Background: Asian Americans exhibit a high prevalence of chronic hepatitis B (CHB) compared with the general population in the United States. However, there are specific barriers to appropriate health care in the Asian American population, and CHB awareness is low. The aim of this study was to examine CHB awareness among the Asian American population and to assess the role and attitudes of primary care physicians in CHB diagnosis and treatment, particularly in relation to Asian American communities.
Methods: Participants from the Asian American community were randomly selected using telephone directories, and completed a questionnaire regarding attitudes toward CHB during telephone interviews. Primary care physicians completed a structured, online questionnaire.
Results: A total of 610 Asian Americans (Chinese, Korean, and Vietnamese communities) and 393 physicians participated in the study. There appeared to be some level of awareness of CHB and its seriousness among the Asian American participants; many respondents agreed with statements regarding the seriousness of the disease (66%) and a high proportion (71%) reported having had a blood test for hepatitis B virus (HBV). Of those who were found to be negative for HBV, only 61% reported that they had been vaccinated, and almost one-third agreed that vaccination was unnecessary (30%). Most primary care physicians perceived CHB to be an important disease (83% thought it was very or extremely serious). However, despite awareness of the high prevalence of CHB among the Asian American community, universal screening is not practiced by most physicians. Furthermore, there was low awareness of current major CHB guidelines (62% were unfamiliar with the major treatment guidelines).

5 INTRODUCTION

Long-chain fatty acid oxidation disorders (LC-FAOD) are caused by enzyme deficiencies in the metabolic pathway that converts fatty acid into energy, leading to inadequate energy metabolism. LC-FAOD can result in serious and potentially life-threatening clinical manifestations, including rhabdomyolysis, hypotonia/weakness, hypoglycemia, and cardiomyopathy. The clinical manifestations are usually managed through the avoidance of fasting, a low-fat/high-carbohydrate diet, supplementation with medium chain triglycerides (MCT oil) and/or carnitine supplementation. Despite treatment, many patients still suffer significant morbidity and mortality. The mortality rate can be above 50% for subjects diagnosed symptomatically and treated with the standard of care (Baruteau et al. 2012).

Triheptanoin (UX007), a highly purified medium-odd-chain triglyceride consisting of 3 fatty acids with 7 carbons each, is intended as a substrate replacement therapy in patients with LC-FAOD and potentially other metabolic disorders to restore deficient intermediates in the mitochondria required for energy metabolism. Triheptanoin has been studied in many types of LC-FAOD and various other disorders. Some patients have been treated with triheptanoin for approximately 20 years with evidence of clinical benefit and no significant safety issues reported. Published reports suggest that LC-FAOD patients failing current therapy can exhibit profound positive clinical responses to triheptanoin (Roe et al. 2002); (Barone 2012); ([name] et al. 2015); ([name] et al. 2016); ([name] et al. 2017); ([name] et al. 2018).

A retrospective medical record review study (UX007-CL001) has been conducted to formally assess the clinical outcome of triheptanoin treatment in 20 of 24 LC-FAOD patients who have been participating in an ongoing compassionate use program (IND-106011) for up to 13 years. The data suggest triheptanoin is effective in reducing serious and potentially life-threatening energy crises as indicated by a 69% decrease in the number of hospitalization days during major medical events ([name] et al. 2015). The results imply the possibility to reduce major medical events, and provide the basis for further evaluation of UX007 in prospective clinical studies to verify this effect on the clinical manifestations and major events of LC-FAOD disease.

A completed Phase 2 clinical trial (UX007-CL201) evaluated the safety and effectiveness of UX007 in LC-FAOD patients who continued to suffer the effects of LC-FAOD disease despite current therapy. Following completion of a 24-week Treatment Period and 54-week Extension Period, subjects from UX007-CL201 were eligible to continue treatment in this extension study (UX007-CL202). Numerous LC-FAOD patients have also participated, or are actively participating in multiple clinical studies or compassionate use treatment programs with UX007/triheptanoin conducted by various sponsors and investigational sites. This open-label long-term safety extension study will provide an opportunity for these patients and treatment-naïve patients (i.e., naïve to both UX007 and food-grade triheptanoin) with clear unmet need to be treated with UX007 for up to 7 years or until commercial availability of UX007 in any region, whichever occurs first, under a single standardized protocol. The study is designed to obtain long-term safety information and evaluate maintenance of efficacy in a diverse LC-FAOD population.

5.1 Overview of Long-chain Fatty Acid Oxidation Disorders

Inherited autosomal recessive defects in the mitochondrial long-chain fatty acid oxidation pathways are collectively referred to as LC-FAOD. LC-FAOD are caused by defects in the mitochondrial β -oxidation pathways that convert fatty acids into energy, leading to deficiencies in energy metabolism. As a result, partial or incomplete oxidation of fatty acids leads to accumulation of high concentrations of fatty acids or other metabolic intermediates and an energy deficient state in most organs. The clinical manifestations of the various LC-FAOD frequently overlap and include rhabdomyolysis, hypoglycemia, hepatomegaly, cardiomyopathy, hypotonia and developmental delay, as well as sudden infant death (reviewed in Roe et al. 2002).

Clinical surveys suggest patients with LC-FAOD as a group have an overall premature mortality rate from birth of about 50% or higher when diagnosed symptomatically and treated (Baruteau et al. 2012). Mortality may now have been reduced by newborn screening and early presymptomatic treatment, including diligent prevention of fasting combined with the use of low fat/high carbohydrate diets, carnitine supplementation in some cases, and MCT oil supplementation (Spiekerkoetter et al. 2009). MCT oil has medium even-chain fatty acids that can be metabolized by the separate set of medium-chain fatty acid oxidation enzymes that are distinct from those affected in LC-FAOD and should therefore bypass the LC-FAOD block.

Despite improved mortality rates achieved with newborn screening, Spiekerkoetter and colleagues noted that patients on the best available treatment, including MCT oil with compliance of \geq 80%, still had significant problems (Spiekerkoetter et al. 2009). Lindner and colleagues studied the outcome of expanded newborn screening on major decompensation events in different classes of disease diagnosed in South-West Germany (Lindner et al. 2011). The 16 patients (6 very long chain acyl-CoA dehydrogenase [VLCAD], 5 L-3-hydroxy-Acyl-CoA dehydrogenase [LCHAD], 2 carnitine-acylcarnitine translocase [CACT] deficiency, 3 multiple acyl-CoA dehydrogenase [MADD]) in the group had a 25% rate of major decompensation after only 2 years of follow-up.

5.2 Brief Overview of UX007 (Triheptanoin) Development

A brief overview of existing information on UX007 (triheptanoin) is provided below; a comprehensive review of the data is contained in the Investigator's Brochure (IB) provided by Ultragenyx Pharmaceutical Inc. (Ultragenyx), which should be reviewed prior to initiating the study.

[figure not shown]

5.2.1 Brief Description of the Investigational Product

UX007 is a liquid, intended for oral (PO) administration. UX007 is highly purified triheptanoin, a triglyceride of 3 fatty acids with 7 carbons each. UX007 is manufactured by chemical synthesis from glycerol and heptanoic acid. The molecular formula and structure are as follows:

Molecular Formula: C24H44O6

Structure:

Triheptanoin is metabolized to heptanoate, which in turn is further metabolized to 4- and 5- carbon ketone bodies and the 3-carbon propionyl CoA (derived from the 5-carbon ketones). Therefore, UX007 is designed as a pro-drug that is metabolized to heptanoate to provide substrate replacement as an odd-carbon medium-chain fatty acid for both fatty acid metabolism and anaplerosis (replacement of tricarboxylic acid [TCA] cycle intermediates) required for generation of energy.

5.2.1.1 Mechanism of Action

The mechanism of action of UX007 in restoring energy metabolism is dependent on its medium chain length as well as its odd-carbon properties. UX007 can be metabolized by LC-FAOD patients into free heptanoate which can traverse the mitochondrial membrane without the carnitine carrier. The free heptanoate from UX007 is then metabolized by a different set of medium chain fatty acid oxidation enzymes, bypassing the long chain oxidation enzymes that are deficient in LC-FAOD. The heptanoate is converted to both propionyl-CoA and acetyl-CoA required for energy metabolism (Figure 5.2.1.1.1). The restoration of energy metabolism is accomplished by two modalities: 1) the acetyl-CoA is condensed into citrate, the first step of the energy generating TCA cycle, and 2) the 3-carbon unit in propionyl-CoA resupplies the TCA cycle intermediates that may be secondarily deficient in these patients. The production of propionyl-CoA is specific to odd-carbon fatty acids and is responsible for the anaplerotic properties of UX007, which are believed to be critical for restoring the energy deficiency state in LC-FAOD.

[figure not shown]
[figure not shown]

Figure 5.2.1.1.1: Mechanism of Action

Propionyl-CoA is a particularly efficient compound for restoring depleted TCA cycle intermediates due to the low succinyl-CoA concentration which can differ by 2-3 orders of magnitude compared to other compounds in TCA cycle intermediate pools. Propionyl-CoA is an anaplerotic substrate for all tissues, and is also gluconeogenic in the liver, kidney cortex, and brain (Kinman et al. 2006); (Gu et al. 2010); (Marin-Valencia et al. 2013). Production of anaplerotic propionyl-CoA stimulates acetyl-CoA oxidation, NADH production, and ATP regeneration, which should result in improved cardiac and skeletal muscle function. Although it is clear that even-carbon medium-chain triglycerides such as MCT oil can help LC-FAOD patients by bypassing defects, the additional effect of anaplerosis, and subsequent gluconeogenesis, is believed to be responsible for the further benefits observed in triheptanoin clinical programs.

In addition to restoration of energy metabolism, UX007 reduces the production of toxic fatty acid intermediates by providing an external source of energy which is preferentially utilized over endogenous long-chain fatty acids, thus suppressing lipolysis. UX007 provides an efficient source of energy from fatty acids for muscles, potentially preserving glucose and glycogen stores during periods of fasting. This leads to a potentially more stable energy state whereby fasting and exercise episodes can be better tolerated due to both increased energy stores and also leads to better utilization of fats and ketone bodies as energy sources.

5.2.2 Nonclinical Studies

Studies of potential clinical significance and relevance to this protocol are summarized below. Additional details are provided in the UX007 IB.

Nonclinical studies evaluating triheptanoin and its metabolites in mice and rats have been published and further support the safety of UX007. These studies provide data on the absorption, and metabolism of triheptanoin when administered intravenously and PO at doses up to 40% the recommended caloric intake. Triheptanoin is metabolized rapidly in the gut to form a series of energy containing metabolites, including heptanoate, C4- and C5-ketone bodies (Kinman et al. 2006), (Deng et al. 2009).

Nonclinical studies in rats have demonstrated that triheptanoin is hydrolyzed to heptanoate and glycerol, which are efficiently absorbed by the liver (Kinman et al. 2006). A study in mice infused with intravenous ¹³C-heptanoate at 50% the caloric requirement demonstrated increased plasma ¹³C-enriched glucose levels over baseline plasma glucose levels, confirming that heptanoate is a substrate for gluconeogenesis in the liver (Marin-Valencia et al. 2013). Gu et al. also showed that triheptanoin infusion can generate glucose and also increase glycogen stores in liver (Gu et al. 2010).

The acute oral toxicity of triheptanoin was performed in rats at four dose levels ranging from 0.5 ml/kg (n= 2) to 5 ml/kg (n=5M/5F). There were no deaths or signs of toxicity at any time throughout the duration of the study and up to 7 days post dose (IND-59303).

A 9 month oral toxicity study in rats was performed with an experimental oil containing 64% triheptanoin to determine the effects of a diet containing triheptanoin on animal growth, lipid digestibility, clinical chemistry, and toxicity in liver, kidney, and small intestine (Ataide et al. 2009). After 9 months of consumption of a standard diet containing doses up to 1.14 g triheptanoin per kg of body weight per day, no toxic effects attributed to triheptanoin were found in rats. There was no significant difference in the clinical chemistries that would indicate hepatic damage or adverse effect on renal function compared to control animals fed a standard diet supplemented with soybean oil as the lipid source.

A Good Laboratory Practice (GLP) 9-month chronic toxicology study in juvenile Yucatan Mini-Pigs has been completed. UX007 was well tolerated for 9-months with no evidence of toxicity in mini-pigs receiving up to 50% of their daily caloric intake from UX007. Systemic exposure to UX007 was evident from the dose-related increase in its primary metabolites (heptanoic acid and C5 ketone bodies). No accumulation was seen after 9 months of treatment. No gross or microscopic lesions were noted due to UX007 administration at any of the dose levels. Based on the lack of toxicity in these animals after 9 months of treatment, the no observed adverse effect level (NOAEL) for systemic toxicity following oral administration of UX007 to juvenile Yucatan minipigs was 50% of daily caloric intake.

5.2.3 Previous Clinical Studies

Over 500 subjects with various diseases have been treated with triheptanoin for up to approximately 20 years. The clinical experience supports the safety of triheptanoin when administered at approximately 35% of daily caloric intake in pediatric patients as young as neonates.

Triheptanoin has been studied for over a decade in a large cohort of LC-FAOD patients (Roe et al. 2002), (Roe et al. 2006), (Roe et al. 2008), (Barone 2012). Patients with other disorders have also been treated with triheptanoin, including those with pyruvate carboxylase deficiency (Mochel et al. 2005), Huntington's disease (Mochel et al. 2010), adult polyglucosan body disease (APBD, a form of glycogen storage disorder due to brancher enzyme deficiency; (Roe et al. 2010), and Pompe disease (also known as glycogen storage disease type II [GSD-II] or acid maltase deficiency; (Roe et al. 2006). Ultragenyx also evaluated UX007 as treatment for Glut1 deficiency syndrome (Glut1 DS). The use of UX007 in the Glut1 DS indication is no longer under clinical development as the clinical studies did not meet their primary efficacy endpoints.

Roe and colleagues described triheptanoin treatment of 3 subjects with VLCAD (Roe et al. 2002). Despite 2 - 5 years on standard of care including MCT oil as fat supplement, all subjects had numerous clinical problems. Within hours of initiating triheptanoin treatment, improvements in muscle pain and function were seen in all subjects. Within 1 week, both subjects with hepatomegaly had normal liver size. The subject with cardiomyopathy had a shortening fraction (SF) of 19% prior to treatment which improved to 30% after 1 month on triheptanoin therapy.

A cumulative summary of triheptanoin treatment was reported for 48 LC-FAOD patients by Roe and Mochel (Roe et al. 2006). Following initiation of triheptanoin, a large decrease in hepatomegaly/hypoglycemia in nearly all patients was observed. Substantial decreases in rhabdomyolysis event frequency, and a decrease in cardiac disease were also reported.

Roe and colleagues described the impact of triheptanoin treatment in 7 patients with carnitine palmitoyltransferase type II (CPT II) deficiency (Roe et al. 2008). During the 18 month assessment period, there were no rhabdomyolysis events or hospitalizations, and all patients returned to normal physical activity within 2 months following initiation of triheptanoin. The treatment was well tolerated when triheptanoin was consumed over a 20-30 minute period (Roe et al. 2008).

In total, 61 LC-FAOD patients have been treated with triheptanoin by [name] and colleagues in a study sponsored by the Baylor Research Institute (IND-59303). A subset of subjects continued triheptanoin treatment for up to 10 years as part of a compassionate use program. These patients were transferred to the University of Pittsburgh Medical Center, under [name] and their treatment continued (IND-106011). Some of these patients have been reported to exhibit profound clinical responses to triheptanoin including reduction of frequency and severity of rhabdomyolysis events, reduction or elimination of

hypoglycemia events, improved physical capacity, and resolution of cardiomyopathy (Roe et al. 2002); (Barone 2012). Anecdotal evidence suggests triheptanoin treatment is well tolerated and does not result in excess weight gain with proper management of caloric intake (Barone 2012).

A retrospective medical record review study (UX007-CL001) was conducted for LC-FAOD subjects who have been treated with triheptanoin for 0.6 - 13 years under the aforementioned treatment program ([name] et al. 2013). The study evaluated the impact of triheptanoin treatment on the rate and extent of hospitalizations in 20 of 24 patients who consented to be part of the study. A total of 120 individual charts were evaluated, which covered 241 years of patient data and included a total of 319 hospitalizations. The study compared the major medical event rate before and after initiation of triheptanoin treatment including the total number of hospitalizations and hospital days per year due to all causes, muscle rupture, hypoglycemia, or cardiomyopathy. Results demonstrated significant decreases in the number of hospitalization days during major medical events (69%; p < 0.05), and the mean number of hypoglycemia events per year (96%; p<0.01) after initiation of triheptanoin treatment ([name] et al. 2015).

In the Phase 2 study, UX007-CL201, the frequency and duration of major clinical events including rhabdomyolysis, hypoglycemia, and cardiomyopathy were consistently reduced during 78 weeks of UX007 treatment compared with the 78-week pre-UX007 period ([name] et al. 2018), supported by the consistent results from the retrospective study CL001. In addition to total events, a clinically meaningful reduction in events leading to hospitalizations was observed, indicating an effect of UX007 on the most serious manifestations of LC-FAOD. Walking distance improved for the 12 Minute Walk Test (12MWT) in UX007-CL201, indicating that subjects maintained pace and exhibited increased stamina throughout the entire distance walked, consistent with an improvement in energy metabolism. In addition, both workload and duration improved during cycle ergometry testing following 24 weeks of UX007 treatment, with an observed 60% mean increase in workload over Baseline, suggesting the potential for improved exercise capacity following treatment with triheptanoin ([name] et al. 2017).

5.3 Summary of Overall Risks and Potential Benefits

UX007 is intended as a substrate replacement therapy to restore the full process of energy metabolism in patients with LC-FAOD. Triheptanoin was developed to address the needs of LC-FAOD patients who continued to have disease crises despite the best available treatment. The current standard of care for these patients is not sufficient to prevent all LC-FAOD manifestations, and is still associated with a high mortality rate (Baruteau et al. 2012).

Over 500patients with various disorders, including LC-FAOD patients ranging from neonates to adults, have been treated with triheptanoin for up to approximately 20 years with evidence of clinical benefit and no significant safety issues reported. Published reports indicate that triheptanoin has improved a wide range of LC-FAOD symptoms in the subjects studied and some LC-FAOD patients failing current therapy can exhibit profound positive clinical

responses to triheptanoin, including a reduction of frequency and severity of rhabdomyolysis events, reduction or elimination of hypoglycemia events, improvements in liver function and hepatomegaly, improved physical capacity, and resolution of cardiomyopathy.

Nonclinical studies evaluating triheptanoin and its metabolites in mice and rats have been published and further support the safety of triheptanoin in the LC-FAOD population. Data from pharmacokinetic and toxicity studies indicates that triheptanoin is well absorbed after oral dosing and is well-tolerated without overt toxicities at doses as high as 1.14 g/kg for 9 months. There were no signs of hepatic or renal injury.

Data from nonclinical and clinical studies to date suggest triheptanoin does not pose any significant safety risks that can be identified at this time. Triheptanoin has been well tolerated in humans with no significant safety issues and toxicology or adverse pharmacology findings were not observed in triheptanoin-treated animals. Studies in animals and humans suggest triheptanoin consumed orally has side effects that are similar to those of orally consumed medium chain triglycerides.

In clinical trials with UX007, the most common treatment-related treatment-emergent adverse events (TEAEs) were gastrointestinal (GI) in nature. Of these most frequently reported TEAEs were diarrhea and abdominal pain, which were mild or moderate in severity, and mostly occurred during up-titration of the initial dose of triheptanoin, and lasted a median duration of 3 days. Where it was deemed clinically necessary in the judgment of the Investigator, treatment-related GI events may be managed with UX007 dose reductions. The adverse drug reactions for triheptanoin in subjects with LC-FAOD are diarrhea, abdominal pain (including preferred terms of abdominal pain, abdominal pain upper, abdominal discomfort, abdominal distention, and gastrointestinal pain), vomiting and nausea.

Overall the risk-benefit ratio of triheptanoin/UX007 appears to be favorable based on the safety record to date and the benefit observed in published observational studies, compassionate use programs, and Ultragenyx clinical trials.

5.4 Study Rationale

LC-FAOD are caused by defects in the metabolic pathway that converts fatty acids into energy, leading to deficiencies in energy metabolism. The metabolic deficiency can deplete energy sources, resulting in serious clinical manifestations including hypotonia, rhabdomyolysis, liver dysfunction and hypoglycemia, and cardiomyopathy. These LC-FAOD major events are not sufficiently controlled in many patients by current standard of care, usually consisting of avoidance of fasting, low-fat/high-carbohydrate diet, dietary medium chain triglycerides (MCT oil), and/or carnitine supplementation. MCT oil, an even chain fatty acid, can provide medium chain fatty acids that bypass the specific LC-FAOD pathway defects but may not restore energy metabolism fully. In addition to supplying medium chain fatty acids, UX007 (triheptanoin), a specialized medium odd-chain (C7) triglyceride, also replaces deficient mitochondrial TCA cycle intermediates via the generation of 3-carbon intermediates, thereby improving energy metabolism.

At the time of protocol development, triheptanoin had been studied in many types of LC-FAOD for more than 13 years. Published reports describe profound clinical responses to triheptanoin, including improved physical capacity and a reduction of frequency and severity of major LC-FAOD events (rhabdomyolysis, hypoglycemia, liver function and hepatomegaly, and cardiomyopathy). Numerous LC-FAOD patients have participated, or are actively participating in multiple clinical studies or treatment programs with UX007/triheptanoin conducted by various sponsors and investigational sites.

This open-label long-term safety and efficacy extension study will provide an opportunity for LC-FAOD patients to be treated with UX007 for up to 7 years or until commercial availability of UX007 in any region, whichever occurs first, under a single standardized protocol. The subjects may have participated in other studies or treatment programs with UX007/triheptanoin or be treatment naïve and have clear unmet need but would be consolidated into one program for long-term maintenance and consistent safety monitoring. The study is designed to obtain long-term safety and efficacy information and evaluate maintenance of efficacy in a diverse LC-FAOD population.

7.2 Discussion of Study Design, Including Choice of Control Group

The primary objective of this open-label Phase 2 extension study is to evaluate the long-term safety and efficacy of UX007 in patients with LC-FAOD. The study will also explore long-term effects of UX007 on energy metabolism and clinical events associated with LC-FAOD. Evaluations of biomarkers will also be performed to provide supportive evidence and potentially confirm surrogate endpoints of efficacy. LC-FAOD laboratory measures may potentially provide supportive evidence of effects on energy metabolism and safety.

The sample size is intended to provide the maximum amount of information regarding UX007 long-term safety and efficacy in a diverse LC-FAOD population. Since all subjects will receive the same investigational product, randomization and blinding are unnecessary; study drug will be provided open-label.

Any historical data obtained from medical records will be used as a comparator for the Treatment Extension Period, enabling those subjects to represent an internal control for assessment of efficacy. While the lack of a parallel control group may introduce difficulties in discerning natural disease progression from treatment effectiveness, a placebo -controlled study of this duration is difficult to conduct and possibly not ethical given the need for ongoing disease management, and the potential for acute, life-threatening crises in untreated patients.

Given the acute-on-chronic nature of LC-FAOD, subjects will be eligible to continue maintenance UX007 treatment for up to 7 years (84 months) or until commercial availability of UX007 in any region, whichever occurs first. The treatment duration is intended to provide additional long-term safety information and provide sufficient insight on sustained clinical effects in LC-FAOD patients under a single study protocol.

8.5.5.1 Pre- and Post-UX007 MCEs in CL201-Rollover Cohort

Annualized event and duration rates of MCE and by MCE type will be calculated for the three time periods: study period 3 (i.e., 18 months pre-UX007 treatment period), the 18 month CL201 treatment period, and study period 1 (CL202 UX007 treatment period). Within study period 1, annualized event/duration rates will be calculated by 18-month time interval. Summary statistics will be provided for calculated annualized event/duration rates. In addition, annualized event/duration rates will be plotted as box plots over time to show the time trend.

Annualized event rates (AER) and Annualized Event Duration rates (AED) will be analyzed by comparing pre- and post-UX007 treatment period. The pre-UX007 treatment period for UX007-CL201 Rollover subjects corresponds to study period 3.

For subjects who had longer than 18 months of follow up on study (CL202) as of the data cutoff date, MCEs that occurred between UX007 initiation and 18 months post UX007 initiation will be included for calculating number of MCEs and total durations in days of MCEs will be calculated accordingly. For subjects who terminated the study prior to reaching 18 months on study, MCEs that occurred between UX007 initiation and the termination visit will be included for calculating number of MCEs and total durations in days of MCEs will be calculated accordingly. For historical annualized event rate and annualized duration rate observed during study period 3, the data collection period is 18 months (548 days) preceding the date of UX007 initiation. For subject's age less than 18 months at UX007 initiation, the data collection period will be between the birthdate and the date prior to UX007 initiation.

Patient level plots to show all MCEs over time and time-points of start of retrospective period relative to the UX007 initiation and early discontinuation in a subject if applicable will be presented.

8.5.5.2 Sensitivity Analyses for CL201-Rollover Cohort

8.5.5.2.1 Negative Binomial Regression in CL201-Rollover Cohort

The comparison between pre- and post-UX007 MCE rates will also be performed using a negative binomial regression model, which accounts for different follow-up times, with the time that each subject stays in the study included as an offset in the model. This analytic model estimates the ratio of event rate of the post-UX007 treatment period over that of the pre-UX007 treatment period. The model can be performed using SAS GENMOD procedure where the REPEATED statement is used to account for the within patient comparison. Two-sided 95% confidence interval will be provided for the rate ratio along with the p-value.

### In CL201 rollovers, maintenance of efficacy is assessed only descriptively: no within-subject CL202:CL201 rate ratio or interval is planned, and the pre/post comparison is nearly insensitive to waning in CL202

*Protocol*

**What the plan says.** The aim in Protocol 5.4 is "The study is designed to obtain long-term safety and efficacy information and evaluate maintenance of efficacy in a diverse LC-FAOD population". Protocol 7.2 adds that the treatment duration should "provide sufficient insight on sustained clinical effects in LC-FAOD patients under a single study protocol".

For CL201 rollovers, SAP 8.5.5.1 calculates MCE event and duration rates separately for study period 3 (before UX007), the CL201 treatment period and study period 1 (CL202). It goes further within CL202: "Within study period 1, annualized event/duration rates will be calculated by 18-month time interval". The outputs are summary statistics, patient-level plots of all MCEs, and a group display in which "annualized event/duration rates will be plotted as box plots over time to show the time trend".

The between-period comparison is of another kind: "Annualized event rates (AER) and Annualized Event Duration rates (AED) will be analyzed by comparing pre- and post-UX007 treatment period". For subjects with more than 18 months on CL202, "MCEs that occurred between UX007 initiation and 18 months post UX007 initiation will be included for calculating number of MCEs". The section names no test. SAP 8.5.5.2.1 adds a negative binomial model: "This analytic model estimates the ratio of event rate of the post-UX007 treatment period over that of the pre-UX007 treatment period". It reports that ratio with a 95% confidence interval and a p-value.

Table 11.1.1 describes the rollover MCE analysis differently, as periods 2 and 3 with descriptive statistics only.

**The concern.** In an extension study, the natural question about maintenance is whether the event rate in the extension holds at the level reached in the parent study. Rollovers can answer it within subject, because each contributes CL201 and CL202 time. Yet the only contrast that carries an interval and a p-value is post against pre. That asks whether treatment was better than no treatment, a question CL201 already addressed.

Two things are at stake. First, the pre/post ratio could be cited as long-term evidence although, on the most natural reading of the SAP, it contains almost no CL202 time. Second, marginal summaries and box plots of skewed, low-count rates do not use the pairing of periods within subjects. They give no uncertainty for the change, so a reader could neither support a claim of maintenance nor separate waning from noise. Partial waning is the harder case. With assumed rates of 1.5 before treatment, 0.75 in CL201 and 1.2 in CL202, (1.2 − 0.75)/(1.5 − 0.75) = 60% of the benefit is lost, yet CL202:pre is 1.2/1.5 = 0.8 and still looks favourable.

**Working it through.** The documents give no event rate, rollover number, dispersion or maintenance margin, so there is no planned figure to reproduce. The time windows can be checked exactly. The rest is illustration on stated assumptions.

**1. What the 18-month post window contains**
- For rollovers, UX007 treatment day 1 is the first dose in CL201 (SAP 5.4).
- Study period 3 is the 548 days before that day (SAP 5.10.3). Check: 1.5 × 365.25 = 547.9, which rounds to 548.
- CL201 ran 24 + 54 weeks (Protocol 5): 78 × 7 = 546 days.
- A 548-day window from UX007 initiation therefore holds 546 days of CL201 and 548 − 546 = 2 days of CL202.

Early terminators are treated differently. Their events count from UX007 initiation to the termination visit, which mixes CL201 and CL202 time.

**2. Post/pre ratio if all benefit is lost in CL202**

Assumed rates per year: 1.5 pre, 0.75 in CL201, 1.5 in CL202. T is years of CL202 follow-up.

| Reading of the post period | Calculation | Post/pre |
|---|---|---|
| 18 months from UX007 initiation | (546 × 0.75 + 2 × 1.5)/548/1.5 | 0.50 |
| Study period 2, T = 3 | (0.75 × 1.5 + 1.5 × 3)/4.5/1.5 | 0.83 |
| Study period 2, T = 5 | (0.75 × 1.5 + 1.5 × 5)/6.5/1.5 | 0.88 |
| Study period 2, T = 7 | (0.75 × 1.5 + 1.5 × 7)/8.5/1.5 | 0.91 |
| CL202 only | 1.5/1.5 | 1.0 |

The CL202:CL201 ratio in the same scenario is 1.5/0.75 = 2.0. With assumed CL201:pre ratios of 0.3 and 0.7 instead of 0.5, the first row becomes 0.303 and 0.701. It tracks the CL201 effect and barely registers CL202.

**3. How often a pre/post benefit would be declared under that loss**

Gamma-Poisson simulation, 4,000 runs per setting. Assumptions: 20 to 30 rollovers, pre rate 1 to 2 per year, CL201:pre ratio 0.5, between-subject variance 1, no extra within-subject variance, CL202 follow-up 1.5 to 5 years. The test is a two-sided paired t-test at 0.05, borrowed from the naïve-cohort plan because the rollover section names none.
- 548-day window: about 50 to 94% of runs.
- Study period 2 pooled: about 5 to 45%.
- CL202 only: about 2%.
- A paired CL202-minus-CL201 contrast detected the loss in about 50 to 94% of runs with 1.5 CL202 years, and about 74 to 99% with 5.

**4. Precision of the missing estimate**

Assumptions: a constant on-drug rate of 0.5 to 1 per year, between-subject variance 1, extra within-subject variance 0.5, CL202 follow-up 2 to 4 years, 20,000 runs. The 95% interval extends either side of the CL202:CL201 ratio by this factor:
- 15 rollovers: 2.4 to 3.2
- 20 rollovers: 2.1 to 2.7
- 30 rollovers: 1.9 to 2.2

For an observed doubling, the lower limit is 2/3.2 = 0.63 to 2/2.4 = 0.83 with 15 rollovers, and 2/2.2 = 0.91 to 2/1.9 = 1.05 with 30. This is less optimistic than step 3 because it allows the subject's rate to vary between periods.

Conclusions: Improved education regarding CHB disease progression, prevention, and treatment is needed among both the Asian American community and primary care physicians to increase awareness of the seriousness of the disease and ultimately reduce the burden of CHB in the United States.